Ever since the first role-playing game was published in 1974, characters in the games have typically had quite an odd lifestyle and a strange set of motivations. The game rules often describe them as adventurers who go adventuring. They’re essentially violent homeless vagrants, or murderhobos. I got to thinking about what an adventurer is in the real world, today.
- Professional mountaineer / polar explorer / extreme sportsperson
- Hiker (not really, as few people hike for more than a week)
And in past definitions of the word:
- Financial speculator
- Mercenary soldier
The word adventurer is more than four times as common in English writing from around 1800 as in current writing. This is clearly because of the change in the word’s sense. Like in 1800, we certainly still talk a lot about financial speculators and not a little about mercenary soldiers. But we have very few professional mountaineers, and most current writing is not about Dungeons & Dragons.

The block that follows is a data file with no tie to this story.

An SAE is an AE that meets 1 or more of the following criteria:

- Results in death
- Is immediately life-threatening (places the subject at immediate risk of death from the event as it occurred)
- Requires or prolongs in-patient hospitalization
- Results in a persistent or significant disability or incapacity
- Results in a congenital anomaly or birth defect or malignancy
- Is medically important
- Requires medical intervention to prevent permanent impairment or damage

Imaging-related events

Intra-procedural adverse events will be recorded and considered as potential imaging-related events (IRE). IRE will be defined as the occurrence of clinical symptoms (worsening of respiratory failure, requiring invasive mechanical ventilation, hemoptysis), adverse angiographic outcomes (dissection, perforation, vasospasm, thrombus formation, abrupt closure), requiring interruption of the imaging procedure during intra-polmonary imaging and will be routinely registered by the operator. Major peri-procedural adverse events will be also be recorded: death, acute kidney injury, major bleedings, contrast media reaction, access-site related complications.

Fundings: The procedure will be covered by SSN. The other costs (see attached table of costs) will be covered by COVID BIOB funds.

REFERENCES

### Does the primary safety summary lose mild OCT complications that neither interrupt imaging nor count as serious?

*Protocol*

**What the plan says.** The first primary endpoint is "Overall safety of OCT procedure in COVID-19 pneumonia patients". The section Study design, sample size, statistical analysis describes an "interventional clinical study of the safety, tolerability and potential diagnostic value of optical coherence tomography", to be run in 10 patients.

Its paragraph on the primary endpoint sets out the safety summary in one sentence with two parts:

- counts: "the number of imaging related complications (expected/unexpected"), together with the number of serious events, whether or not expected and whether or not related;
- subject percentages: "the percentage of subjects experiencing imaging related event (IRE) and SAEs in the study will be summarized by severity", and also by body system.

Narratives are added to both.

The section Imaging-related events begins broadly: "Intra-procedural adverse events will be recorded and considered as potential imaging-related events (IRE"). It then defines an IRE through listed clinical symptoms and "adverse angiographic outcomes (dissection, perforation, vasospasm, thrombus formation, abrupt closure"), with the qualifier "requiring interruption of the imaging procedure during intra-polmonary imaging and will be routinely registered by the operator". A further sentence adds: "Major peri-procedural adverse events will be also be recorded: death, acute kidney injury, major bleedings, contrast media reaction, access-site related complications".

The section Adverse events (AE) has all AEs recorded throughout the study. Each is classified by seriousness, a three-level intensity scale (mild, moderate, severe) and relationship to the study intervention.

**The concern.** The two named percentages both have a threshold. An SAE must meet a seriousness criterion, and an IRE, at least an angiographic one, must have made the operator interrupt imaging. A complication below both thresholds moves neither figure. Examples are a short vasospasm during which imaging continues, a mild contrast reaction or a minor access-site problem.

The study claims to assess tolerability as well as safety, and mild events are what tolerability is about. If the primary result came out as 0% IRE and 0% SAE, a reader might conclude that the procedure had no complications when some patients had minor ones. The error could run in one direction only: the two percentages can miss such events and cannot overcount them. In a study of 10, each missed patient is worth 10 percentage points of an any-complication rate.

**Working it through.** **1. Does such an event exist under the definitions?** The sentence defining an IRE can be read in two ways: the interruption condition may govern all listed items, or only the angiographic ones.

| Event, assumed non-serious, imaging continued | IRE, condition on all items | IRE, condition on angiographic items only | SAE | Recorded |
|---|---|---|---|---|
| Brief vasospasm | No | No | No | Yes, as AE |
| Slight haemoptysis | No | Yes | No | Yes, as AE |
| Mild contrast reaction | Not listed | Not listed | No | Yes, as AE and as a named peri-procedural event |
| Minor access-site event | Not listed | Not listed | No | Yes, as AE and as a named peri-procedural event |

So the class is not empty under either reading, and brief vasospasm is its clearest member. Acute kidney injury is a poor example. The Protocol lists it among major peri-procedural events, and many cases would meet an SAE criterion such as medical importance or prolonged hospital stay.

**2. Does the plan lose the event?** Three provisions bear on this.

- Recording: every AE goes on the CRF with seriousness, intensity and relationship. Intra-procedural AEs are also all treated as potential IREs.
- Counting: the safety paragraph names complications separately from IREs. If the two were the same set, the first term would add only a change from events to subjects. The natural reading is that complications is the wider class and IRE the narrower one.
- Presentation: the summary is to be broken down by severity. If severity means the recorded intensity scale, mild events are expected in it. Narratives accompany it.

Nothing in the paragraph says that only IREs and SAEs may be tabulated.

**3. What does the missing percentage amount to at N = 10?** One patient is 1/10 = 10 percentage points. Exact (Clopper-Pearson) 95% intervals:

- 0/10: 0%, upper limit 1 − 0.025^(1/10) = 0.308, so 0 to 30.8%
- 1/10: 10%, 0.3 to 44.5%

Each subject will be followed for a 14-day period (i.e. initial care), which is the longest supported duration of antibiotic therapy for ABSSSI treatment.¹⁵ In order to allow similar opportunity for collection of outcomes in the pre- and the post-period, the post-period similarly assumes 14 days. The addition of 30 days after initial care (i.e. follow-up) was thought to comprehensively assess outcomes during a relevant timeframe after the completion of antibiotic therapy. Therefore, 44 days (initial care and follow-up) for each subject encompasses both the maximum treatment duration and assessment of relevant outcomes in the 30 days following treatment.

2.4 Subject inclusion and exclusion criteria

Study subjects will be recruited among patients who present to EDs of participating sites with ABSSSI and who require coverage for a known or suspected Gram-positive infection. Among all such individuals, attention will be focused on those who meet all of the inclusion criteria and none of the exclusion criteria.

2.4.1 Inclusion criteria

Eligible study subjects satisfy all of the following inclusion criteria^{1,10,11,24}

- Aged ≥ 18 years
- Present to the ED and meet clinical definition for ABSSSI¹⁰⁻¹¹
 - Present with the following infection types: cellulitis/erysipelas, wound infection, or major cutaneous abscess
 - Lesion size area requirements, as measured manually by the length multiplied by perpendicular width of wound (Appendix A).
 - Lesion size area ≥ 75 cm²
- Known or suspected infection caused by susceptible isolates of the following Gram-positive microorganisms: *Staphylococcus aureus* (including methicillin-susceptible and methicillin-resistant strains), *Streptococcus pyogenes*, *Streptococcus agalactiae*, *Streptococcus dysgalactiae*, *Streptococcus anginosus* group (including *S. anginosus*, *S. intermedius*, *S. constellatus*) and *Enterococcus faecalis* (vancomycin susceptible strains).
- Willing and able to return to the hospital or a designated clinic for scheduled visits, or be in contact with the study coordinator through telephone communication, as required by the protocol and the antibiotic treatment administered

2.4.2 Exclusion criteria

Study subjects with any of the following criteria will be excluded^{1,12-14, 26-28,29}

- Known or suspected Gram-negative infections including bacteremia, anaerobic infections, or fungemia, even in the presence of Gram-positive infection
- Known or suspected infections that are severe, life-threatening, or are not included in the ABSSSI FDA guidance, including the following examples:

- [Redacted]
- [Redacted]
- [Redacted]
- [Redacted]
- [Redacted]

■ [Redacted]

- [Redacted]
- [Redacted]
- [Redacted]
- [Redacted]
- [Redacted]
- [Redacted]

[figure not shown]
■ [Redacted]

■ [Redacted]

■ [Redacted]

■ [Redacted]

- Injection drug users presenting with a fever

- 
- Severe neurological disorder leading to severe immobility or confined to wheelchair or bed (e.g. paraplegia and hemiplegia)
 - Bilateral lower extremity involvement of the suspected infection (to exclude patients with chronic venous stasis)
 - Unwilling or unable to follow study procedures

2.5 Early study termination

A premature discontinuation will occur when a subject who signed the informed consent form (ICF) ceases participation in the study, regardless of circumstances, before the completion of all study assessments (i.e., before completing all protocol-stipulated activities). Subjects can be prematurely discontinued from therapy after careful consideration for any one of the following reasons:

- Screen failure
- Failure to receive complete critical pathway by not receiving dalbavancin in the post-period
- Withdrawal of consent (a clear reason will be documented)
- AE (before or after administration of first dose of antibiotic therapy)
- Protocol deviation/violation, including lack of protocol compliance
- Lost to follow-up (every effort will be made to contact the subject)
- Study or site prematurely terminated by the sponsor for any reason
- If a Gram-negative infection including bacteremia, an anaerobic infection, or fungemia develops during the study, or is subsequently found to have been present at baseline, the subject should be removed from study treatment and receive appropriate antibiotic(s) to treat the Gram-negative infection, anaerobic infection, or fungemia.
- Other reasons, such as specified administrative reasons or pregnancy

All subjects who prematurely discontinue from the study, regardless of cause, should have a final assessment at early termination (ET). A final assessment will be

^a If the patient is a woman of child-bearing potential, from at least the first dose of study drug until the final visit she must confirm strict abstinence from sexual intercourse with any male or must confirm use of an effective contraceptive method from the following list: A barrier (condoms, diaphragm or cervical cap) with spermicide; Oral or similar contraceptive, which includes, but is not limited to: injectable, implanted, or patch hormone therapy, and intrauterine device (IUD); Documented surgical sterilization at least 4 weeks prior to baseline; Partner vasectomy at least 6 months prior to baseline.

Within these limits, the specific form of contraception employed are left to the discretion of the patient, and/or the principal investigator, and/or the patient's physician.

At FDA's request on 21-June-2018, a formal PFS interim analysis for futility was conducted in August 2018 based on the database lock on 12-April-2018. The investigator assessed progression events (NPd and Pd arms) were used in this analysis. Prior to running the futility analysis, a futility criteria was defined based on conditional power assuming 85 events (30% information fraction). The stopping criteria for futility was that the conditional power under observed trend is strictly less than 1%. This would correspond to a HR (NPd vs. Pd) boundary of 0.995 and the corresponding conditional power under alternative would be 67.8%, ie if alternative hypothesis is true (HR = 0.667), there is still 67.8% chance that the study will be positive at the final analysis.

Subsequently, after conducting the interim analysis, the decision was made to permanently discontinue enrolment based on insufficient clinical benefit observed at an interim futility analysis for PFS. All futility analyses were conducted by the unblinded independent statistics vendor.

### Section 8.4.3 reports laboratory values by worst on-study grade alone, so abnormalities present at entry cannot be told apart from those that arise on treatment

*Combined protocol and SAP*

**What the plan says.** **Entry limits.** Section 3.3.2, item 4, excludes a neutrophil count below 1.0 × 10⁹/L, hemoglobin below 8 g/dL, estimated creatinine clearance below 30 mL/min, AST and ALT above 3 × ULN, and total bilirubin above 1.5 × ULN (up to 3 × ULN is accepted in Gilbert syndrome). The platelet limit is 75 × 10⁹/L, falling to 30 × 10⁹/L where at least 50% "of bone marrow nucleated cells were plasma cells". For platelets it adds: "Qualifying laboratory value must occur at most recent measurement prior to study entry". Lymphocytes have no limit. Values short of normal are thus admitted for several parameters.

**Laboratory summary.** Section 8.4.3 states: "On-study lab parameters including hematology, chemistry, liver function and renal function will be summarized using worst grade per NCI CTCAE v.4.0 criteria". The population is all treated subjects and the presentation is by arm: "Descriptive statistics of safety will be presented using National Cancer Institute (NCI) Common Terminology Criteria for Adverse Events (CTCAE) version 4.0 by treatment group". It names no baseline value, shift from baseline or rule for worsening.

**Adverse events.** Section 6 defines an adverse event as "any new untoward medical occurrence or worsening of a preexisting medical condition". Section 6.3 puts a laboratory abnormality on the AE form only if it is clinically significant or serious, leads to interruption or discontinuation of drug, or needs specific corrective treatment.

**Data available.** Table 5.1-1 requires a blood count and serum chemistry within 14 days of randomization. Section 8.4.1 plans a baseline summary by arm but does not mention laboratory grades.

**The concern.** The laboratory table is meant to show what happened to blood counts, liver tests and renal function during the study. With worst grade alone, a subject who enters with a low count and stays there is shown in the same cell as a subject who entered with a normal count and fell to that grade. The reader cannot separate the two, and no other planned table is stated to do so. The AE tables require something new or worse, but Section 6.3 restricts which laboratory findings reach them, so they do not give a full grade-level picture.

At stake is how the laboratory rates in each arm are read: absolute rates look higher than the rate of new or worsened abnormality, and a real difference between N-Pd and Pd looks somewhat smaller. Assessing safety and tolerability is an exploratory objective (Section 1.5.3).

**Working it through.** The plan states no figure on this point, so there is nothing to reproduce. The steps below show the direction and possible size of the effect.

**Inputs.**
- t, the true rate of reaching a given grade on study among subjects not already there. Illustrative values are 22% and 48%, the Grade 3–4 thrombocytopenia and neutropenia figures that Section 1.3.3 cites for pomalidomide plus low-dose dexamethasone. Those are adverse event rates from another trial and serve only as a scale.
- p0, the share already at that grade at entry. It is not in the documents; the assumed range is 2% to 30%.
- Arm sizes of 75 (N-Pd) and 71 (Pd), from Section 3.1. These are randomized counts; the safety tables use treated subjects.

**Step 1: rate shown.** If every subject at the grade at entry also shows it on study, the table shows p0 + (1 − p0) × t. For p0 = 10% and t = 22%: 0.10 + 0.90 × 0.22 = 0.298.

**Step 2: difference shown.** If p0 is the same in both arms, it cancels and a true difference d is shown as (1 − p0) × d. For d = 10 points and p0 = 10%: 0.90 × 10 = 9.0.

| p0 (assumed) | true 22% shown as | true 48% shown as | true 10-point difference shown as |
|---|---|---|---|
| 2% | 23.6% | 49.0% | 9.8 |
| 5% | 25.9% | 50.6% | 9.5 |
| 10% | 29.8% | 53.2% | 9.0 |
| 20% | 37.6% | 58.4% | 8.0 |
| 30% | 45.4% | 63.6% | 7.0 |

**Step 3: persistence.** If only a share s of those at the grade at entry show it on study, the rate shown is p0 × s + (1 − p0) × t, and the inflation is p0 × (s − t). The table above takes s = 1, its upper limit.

The German Abenteurer means today what its English cognate means. Peaking in use during WW2, it has not seen any dramatic change in frequency since 1800. The French aventurier has never been a common word but is no less common today than in 1800. It now means “an unscrupulous person who resorts to intrigue, breach of trust, dishonest speculation and violence to achieve notoriety, fortune, power, etc.” Entertainingly, Larousse glosses it as a synonym of captain of industry and schemer!
The Swedish historical dictionary SAOB says nothing about our word äventyrare yet, because Ä is the penultimate letter in our alphabet.